The finale of this tour is of course, the "Tokyo Marunouchi Station Building".
It was designed by Kingo Tatsuno, who is considered to be the father of modern Japanese architecture, and also did the design of the Bank of Japan's Main Office.
This building is a typical so-called "Tatsuno Style" brick building with reddish-brown and white bricks being used to create an ornate appearance, contrary to the solid feel seen in the Bank of Japan.
The ”Tokyo Marunouchi Station Building” is the typical example of a “Tatsuno Style” architecture
At that time, RC constructions (reinforced concrete structures) were introduced to Japan from the West to be implemented in many buildings to enhance durability.
Brick constructions were considered to be completely outdated, whereas Tatsuno dared to continue using bricks in his design because this material was so familiar to him and a symbol of his works.
After all, the station building successfully colorised the entrance of Tokyo to prove that brick buildings yet deserved a position in the capital of Japan.
The reddish brown tile was a strong preference of Tatsuno
The Marunouchi station building opened in 1914, but faced several critical moments throughout its history, starting from the roof partially collapsing due to the Great Kanto Earthquake, and the symbolic domed roof on the 3rd floor burning down upon experiencing the Great Tokyo Air Raid in 1945.
Tatsuno was known for building safe and tough buildings to the extent where his constructions were called Tatsuno "Kengo"(meaning tough in Japanese) which is a parody originating from his first name "Kingo".
Sadly though, it couldn't withstand the damage caused by earthquakes and air raids despite implementing all of his knowledge and technique.
It was reconstructed with its former appearance
After enduring these crisis, the Marunouchi station building somehow maintained its form by applying minor adjustments, where it was made into a two-story building and the shape of the domed roof was changed to a square design.
In 2007, a project to fully restore the Marunouchi station building back to its original form designed by Tatsuno finally started.
The project consisted repairments and reinforcements of the entire building along with base isolation constructions which were completed in 2012 to achieve the revival of the former Marunouchi station building first built in the Taisho era.
Not only should you closely look at the details, but don't forget to also visit the South exit ticket gate located in the domed area.
The south exit ticket gate located in the dome area
If you go up to the 2nd floor from the entrance of Tokyo Station Hotel, you can view the entire floor of the domed area.
In contrary to the simple Ionian style looking orders, the ceiling is colored by reliefs, with each having a design coming from the twelve horary signs which is reminiscent of Japanese culture.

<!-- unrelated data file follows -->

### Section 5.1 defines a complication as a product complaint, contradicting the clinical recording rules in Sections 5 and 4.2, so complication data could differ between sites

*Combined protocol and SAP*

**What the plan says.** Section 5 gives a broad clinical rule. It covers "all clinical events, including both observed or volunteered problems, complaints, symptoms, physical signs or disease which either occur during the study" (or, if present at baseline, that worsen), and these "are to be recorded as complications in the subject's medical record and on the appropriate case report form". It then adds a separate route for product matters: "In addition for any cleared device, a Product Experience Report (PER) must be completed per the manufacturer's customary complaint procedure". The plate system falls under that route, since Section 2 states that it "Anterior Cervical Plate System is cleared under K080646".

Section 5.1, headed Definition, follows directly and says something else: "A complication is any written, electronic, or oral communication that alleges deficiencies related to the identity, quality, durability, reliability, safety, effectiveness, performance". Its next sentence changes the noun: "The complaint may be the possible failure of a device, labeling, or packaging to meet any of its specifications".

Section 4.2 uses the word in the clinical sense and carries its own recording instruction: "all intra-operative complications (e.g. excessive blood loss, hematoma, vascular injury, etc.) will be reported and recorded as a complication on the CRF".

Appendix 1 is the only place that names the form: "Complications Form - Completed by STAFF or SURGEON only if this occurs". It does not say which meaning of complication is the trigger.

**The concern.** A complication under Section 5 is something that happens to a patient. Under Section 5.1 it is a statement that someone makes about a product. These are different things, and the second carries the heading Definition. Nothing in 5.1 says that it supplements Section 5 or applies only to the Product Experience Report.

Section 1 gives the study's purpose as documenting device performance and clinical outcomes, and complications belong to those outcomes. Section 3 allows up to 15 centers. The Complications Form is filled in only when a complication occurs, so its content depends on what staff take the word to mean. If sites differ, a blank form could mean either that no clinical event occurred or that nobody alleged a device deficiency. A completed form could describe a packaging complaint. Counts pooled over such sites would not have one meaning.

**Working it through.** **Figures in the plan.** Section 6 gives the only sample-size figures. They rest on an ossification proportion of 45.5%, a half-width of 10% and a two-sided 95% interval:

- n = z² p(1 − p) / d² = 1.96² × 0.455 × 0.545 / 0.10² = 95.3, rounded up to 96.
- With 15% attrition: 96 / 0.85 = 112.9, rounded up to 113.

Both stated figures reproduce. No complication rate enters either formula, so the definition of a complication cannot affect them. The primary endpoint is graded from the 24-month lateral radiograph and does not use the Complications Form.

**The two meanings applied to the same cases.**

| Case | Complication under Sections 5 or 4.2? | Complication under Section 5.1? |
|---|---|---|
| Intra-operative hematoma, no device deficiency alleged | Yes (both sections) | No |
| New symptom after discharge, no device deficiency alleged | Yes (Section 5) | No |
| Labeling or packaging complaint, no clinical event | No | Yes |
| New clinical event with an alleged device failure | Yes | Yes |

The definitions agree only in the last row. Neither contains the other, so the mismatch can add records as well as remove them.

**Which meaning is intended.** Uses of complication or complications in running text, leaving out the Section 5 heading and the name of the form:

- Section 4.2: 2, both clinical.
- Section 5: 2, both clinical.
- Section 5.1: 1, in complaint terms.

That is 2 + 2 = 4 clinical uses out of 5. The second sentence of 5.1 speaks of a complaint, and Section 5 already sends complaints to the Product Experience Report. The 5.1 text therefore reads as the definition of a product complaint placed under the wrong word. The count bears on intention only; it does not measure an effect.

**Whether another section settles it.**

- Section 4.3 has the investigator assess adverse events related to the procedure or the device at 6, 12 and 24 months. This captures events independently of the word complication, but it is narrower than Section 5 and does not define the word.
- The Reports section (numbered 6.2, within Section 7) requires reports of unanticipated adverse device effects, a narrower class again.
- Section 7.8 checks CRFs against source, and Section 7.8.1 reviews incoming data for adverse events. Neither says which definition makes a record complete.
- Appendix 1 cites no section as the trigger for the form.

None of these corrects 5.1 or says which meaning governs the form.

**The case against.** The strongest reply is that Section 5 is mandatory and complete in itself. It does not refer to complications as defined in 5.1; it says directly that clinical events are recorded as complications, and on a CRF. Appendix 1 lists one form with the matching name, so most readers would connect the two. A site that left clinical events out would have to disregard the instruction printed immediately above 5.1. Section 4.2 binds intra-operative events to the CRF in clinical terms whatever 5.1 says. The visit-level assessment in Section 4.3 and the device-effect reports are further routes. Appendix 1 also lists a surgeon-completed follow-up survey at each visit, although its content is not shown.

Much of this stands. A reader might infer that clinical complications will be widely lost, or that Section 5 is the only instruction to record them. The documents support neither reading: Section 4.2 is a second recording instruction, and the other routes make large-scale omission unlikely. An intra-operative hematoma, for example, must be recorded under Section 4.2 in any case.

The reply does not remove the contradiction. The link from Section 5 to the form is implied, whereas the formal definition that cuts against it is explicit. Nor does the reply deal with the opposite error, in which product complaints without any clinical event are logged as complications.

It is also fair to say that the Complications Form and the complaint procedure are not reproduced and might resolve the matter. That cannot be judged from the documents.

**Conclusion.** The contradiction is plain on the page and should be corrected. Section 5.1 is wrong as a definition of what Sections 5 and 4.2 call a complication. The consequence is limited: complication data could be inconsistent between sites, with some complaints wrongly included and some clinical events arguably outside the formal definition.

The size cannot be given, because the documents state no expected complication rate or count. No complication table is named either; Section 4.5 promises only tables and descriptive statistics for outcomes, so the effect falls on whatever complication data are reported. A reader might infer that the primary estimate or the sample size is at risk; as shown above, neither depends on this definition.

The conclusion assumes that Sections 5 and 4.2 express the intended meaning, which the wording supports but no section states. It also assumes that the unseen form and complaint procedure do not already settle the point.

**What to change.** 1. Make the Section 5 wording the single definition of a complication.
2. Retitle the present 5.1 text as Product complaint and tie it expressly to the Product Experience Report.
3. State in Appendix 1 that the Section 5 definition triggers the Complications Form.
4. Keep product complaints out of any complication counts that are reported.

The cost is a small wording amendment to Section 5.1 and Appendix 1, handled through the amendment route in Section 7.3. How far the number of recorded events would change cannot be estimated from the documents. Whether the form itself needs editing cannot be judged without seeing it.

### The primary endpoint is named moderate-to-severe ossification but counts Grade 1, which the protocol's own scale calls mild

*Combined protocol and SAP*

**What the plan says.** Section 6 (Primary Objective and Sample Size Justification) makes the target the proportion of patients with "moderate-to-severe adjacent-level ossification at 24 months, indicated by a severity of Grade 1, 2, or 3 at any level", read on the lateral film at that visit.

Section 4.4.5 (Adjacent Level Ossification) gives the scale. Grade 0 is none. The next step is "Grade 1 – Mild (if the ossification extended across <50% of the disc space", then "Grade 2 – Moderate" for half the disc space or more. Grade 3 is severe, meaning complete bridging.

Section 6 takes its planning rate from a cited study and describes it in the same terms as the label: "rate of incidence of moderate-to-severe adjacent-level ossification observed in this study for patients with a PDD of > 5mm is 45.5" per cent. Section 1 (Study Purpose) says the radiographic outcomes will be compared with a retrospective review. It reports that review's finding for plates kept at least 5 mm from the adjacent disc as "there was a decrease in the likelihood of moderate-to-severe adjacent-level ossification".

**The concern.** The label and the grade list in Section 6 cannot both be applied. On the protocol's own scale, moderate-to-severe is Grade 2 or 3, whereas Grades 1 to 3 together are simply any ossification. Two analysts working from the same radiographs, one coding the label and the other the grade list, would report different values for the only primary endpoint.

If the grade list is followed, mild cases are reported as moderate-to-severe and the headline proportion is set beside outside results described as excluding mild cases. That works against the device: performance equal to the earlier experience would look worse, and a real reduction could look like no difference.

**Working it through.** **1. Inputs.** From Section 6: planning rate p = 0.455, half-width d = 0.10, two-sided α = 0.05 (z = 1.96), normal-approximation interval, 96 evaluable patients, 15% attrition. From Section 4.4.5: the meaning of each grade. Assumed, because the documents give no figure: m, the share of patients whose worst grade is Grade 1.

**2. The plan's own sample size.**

These luxuriant designs can be seen in the details as well, making it a perfect place to welcome guests to Tokyo.
The reliefs and the detailed ornaments on the ceiling is worth looking
The Ionian style pillars with a moderate elegant look
If you want a photo covering the entire scenery, taking shots from the roof garden of KITTE along with shots from the terrace of the "Shin-Marunouchi Building", which stands on the opposite side, is recommended.
You can view the entire Marunouchi station building from above just like a diorama,
You can fit the station building and the KITTE in a single photo
Thinking upon the people of that time from looking at the modern architectures of Marunouchi/Ginza
Starting from the gateway of Tokyo, the Tokyo Marunouchi Station Building, various architectures of the Meiji/Taisho era still remain in the Marunouchi/Ginza area.
Due to the rapid westernization of Japanese culture at that time, Western style architectures were also actively adopted during this period.
Since Japan recently entered the new Reiwa era, now is the perfect time to take photos whilst thinking upon the lifestyle admired by the people back then, and the contribution of the architects who supported the modernization of this country.
There are many other photogenic buildings in Tokyo with both retro and modern characteristics.
When looking at the nostalgic buildings standing quietly in between the stylish modern architectures, a mysterious feeling as if time has stopped, along with a sense of beauty, can be felt from the tranquil atmosphere.
Be sure to take notice of these architectures when sightseeing in Tokyo.